The Save Button – A Thing of the Past?

This afternoon I caught a tweet from @afovea which said “Why is a floppy disc icon still indicative of ‘save’ … when was the last time you used a floppy disc?”. He has a very good point, we are stuck with quite a few analogies which have since become a…

This afternoon I caught a tweet from @afovea which said “Why is a floppy disc icon still indicative of ‘save’ … when was the last time you used a floppy disc?”. He has a very good point, we are stuck with quite a few analogies which have since become anachronisms; no longer part of how we physically use hardware or software; even “files” and “folders” are struggling to migrate the generations, splinted by Spotlight and Windows Search. Why is it so hard to think up an alternative? I think one reason is that “saving” itself is an outdated concept that might need re-thinking as we become fully connected, all the time.

One way of thinking of a “save” is the operation you perform when you want to package up a discrete version of something; to snapshot something in time so that it can later be retrieved. In some cases saving is not required, any email/webmail app for example, the save option here is “save as” which outputs what you are looking at into an archived format. This is generally used where forwarding will not suffice and search is lacking (with the exception of Gmail this includes most email clients).

I started to look at the software I regularly use and realised about a half has a “save” button/menu option, I included things like Facebook and Twitter (web) as well as Charles, OpenOffice and Flex Builder (desktop). Almost all software used to have a save button; you’d be editing a document or playing a game and you’d save your document or progress to disk, to hard drive, maybe even to USB. Along with save we had export, another way to get a document or file out of an application in another format. Then came save for web, a more specific version of export which saved a document in a web-friendly format for others to see.


Then something changed. RIAs got serious, and after the shopping carts came fully featured document editors like Buzzword, Google Docs, Photoshop Express. Of course most interaction on the web was —and you could argue still is— not document based, it was/is purely passive. When RIAs brought editing to the browser, they also brought with it the heart of the web, collaboration. Editing and collaboration infects all passive media given time.

In order to allow collaboration, the best of these RIAs adopted a source-control-like document “history”. No discrete files ever exist in reality, just markers for “this is how your document looked two weeks ago, or before Bob edited it 3 seconds ago”. This new arrangement allowed real time collaboration, supported a less committed approach to editing documents, and with everything being on-line, allowed new live elements and interaction between documents previously impossible in desktop software (see the Aviary suite of tools).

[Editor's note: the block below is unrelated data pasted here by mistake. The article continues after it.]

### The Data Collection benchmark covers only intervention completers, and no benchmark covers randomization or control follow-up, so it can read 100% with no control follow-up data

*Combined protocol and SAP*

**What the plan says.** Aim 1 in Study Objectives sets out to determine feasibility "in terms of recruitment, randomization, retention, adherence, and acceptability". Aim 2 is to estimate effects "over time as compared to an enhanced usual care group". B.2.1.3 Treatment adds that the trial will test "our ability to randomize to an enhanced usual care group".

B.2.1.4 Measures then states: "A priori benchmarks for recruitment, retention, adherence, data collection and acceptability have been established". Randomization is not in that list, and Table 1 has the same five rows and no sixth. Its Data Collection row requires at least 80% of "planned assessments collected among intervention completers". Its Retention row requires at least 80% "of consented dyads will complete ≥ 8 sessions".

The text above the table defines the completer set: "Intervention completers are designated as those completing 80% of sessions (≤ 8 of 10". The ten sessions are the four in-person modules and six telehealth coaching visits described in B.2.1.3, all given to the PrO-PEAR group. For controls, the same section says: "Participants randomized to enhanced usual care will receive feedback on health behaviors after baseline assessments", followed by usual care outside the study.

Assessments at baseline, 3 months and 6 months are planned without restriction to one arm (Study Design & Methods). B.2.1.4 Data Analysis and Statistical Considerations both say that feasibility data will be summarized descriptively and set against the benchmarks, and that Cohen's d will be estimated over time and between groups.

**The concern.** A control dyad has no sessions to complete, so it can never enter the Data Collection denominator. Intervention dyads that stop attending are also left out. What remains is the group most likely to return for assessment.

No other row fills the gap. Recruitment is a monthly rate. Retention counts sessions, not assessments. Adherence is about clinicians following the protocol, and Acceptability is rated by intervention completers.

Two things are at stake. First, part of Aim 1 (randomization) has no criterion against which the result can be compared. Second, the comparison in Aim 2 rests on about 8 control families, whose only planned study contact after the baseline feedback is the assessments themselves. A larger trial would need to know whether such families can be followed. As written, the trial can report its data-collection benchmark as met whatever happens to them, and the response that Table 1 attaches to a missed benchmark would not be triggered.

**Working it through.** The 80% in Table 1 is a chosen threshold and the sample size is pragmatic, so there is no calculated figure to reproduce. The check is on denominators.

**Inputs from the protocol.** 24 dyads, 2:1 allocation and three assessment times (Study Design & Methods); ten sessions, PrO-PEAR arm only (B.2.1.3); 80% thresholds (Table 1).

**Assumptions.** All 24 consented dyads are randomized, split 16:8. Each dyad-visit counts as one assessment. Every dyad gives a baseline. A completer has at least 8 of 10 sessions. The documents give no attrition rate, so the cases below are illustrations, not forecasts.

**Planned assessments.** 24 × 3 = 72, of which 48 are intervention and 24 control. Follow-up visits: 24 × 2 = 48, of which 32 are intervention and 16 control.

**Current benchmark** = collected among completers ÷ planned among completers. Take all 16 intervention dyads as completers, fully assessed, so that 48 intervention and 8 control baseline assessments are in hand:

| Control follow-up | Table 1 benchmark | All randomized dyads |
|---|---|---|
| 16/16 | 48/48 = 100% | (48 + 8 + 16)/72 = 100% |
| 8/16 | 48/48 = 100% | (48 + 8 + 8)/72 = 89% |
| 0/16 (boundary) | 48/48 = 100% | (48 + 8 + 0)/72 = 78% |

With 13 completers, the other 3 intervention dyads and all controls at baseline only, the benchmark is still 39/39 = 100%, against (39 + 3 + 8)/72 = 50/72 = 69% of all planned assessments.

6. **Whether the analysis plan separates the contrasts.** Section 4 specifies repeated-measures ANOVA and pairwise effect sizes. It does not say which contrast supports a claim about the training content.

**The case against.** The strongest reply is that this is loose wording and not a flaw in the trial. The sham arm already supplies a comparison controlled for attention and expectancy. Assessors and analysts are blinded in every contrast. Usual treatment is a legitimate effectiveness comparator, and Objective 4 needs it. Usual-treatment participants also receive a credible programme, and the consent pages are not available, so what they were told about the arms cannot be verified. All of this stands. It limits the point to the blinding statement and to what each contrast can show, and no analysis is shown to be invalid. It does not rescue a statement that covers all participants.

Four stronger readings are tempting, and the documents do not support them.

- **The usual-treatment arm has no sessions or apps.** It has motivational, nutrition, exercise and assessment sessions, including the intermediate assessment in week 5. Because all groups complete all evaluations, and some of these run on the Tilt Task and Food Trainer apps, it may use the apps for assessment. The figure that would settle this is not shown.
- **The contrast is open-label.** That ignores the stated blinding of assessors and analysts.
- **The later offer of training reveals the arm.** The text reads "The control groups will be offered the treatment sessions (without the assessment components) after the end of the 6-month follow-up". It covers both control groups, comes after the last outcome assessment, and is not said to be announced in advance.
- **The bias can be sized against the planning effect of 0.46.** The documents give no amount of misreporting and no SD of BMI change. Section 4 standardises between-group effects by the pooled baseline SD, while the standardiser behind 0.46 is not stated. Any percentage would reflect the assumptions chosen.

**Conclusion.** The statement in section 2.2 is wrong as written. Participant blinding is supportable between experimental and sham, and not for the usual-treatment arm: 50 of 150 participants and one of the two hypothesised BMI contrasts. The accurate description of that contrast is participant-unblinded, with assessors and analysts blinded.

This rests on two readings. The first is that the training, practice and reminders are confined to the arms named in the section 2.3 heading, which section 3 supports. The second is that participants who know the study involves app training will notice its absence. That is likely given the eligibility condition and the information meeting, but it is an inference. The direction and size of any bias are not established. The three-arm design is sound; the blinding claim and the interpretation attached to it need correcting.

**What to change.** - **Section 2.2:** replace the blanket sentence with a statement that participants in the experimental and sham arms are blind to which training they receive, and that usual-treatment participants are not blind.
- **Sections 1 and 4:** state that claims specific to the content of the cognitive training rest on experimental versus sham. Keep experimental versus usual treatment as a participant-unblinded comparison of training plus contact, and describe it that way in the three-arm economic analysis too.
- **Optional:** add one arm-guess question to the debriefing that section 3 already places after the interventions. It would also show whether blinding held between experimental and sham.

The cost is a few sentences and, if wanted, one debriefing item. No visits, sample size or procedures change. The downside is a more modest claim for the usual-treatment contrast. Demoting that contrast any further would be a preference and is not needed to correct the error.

So we’re now at a stage where we still have a “save” button in the aforementioned apps, but what is this really for? Is it a legacy mindset support? Is it to satisfy the user that they’ve just labelled a version of a document as “done for now”. Is it because internet connection is still not 100% rock-solid and high-speed so that we can guarantee you are always “synced”; that simply closing or crashing the browser/AIR App/Silverlight OoB App doesn’t result in you losing your recent changes?

But what about… ?

In thinking about this I realised there were still good, legitimate reasons for having the concept of saving, right now. One argument for saving is that it allows someone to edit a document/entity and then abort, losing the changes. This is true on the whole, but an automatic history handles this. Another is the “save as” feature, allowing a copy of a document, a draft, a different version. I concede to this, but I think an updated paradigm for creating document-based apps could circumvent this.

Funnily enough, the AIR application I’m currently working on is document based, but we’ve found there’s no need for a save button. It happens automatically as you edit/navigate the app. Of course I had to build in undo/redo before this was reasonable.

The end of save?

I see the save button going away in most consumer applications as they migrate to more portable, inherently connected RIAs. Perhaps it’ll stick around longer for the pro-apps, the really heavy hitters, but even those in time will go. So what do you think? Is save going away, is it here to stay? How many apps do you use that actually require a save operation? What are you saving? Whatever the answer, for now at least I have to hit “save” so that you can read this post.

2 thoughts on “The Save Button – A Thing of the Past?”

  1. Saving will never “die”, but it looks like it is going into two different directions. On the one hand you have traditional saving combined with automatic syncing like on etc.
    And on the other hand you have new paradigms that make saving irrelevant and even burdensome. Look at Google Wave for an example.

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